The Retreat To Whiggery

If the latest wave of now-what commentary is any indication, it’s going to be a long electoral hangover for Republicans. Gripped with dismay over the allegedly excessive influence of “preachers” and “plutocrats,” a growing number of observers seem to be pushing Republicans to reconsider their Whig roots. This could be odd advice, insofar as Whiggery, organized around broad-based national projects for prosperity (infrastructure, eduction, etc.), happened to collapse in suspicious tandem with the rise of the GOP in the first place. On the other hand, a return to Whiggery basically implies that the historical conditions which created the GOP’s commerce-and-abolition coalition are going the way of the buffalo.

So, Joel Kotkin on Lincoln:

To reclaim its Lincolnesque transformation, the GOP needs to fundamentally pivot on the role of government. Laissez-faire ideology has its merits, but cannot compete successfully with a population weaned on the welfare state, whose members are keenly attuned to their vulnerability in our volatile era.

By admitting that government is sometimes a necessary partner in nurturing and sometimes financing infrastructure critical for economic expansion, Republicans can offer their own vision of what growth-inducing services such as new roads—as opposed to the increased regulation and transfer payments and pension bloat peddled by Democrats—government can and should provide. This could appeal to Hispanics, Asians, and younger people who would be the prime beneficiaries of tangible investments.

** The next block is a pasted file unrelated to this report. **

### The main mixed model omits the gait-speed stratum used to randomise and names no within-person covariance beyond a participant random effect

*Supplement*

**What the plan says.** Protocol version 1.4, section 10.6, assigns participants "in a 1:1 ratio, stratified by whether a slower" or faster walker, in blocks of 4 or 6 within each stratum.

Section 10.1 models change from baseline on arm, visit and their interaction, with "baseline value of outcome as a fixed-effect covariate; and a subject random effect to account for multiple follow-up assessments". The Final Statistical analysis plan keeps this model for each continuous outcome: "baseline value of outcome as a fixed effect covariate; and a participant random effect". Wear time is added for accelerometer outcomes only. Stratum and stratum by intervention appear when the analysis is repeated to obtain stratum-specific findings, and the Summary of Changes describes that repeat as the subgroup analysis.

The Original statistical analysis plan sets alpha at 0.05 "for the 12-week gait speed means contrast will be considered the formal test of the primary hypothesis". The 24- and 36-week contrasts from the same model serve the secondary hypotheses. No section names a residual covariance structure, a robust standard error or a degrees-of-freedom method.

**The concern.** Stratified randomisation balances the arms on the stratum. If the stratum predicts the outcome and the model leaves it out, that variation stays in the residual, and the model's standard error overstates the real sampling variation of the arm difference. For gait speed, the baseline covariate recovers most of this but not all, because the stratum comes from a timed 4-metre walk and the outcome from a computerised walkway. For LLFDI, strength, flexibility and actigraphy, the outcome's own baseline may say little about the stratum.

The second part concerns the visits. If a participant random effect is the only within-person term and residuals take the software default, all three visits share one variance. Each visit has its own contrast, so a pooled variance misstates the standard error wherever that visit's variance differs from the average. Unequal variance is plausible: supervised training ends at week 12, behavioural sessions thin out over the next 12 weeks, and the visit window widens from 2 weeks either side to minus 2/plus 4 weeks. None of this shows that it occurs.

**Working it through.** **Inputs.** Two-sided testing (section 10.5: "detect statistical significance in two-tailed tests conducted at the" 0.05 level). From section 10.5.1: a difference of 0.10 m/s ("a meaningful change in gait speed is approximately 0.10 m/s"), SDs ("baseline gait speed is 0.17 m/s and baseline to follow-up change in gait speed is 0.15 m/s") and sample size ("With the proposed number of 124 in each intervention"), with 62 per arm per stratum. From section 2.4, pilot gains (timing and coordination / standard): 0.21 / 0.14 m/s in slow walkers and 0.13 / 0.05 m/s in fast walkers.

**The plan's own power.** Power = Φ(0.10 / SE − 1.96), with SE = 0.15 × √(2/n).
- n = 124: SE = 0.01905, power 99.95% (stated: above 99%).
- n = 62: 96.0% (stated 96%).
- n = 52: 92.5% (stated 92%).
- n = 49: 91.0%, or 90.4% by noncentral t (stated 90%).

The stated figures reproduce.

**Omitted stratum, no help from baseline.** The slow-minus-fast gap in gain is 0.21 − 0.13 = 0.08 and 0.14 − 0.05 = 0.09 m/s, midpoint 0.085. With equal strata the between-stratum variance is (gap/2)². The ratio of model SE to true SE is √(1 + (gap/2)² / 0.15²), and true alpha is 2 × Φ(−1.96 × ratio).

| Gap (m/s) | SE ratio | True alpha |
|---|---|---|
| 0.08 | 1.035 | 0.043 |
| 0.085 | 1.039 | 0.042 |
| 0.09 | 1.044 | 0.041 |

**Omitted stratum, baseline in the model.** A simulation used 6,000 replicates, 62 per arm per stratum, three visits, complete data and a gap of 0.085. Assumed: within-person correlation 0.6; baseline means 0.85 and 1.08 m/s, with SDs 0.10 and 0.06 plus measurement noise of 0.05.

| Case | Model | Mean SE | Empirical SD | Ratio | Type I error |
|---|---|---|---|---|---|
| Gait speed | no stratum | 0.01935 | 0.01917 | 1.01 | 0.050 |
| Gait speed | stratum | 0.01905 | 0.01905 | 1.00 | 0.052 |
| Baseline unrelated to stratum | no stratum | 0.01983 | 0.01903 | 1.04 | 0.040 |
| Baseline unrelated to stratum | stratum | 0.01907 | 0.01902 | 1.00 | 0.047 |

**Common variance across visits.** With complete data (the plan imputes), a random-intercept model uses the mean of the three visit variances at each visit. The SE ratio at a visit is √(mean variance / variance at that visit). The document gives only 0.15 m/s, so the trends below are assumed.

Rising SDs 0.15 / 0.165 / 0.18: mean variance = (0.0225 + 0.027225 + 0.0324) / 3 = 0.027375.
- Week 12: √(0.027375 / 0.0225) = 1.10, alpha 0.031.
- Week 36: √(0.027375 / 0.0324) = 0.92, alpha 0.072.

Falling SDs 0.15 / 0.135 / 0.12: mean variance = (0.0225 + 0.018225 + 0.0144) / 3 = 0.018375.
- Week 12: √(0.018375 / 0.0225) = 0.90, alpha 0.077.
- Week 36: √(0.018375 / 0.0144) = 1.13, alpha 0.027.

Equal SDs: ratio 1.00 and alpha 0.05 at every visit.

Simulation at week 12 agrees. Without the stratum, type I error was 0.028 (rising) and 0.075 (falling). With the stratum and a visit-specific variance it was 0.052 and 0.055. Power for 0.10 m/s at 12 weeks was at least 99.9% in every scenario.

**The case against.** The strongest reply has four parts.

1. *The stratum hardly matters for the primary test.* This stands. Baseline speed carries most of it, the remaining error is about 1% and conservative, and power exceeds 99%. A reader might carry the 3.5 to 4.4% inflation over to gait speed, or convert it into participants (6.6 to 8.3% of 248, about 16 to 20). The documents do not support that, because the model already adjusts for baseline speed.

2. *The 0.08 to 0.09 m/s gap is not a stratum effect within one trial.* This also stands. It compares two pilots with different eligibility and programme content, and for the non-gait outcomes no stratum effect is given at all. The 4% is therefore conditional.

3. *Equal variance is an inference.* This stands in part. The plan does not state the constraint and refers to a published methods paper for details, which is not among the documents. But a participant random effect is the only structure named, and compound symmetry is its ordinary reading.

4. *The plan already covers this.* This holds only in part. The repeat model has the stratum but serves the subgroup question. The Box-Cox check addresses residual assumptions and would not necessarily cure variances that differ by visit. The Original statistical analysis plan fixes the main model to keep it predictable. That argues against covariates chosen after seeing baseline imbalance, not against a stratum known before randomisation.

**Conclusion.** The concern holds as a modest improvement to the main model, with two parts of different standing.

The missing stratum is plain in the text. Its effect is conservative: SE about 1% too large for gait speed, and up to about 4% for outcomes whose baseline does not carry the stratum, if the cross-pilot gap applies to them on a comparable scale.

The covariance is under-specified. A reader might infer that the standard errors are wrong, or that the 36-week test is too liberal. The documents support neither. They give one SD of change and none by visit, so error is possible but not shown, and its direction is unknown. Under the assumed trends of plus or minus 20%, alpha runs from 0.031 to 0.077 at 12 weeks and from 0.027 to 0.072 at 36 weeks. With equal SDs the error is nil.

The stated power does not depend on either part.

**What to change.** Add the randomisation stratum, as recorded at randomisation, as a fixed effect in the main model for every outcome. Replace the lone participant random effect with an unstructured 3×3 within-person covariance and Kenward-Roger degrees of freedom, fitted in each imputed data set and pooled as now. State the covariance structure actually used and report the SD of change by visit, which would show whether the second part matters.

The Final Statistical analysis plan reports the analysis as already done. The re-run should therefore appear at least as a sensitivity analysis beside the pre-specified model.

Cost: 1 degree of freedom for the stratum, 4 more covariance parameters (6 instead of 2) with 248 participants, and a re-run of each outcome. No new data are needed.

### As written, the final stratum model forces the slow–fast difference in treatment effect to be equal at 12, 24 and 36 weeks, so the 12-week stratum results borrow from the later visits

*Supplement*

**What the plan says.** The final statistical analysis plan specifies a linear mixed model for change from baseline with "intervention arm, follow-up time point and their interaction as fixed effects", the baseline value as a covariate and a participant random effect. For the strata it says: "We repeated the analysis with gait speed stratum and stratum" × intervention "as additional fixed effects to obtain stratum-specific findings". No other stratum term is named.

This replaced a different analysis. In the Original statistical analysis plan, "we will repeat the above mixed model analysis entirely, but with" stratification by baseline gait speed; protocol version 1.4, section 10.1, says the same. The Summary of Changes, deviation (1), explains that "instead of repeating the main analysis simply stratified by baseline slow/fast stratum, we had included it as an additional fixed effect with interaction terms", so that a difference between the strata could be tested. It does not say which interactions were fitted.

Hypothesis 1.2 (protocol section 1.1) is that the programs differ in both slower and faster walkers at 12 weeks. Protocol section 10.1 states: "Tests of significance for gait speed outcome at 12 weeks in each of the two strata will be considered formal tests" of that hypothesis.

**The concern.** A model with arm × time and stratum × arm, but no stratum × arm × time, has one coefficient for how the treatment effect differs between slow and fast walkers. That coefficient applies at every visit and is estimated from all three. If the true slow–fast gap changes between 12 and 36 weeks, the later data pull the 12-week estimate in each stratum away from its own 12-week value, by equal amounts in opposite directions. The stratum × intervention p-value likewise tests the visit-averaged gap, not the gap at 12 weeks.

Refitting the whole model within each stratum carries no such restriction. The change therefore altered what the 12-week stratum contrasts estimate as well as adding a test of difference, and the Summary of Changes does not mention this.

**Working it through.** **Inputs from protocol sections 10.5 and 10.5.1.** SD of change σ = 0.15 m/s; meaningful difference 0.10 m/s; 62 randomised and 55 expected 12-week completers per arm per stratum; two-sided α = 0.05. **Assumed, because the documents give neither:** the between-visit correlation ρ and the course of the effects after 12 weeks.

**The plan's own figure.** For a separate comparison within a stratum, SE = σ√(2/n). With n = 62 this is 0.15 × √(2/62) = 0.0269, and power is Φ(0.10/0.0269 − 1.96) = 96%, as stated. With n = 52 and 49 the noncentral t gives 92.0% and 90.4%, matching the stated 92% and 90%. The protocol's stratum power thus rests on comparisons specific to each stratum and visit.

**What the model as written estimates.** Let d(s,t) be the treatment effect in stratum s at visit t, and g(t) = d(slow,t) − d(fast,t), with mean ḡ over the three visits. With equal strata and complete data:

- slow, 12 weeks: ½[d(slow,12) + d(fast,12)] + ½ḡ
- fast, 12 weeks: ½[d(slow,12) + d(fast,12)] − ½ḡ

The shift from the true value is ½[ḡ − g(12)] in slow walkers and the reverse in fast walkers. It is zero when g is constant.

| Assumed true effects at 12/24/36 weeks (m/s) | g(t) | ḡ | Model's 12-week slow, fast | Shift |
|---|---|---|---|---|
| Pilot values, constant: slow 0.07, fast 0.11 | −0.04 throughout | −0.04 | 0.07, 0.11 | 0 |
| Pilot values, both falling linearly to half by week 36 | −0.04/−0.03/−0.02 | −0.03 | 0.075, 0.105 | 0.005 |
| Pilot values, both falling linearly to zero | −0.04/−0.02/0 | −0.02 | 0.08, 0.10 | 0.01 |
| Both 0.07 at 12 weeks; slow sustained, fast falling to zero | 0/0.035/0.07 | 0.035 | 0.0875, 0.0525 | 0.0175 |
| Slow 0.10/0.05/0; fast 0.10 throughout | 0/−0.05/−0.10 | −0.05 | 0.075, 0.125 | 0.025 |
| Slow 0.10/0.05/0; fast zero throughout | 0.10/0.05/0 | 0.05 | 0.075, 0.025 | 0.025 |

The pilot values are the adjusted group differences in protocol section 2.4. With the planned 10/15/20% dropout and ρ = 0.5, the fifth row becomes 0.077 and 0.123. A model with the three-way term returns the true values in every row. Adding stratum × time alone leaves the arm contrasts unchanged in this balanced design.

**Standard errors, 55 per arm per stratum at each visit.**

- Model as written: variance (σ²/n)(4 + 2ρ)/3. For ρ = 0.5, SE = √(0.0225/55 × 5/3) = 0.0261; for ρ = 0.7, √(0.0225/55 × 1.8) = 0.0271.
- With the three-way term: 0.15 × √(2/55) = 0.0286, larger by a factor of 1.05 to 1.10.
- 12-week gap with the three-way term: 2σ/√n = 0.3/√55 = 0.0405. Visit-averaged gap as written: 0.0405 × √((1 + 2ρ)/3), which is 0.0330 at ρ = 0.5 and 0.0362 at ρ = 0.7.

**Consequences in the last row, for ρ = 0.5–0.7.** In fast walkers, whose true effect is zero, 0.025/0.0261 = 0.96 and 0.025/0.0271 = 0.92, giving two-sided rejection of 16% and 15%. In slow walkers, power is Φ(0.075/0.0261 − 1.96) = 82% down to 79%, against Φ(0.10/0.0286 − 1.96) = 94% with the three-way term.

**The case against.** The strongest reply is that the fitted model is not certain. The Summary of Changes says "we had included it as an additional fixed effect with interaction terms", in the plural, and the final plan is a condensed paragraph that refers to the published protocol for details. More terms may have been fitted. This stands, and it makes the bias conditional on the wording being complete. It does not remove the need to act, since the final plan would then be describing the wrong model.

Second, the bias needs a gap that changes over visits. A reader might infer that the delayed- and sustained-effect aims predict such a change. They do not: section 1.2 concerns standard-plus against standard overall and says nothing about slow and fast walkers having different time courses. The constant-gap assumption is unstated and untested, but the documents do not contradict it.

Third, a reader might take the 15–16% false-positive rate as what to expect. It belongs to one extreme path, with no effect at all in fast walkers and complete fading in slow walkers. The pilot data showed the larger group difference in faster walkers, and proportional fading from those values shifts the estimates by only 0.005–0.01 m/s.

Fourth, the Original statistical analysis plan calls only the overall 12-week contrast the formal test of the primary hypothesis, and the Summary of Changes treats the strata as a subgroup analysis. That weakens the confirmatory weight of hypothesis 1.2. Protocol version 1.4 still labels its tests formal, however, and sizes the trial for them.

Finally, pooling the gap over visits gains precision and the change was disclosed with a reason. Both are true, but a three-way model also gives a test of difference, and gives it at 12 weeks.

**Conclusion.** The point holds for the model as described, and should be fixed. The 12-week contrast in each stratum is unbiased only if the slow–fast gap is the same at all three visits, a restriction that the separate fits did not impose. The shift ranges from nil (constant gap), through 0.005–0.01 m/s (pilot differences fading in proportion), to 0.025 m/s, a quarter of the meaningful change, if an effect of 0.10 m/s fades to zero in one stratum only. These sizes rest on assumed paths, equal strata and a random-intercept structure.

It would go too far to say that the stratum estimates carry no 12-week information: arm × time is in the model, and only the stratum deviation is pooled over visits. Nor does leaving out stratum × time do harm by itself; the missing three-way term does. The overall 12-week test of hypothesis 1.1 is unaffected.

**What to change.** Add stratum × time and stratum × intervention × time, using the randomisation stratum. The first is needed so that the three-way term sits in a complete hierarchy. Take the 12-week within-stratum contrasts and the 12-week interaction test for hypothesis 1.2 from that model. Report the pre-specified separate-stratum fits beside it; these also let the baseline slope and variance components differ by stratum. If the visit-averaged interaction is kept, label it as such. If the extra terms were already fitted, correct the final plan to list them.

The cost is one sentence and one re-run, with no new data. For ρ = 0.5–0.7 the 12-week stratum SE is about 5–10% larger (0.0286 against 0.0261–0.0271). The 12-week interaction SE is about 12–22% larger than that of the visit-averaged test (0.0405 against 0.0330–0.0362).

I have a lot of love for Kotkin, but this strikes me as tenuous ground for a Republican reboot. It makes a certain kind of sense that the current crop of reform-minded conservative wonks who want to go more populist look to Whig modes of framing national progress. But as Obama painfully revealed to Republicans forced to endure his protracted reelection-year appeal to winning the future with a new, nation-building brand of economic patriotism, the left has a pretty influential claim to the idea that anything a Whig can do, they can do better (or, you know, with more feeling).

To get out of the resultant position of weakness, Republicans could consider renovating a strangely neglected strain of thought on the right of center, a kind of libertarianism with foundations in political theory, not economics. As I try to develop over at Forbes, this political libertarianism

recognizes that corruption, corporatism, and the maximum security state are all political problems first, not economic ones. That’s important because it helps Americans understand the context of freedom even if they aren’t exactly hungering for more economic freedom from government. And it’s powerful because the context it reveals indicates where Americans can claw back freedom that doesn’t reduce to the exercise of mere personal choices, however important to their life plans. Political liberty is best understood as the precondition of that choice-making[.]

The surprise here to many, I think, will be that this kind of standpoint is far less apologetic toward “plutocracy” than many critics, on both sides of the aisle, currently suppose libertarianism necessarily to be. That alone ought to earn it a serious look on the right.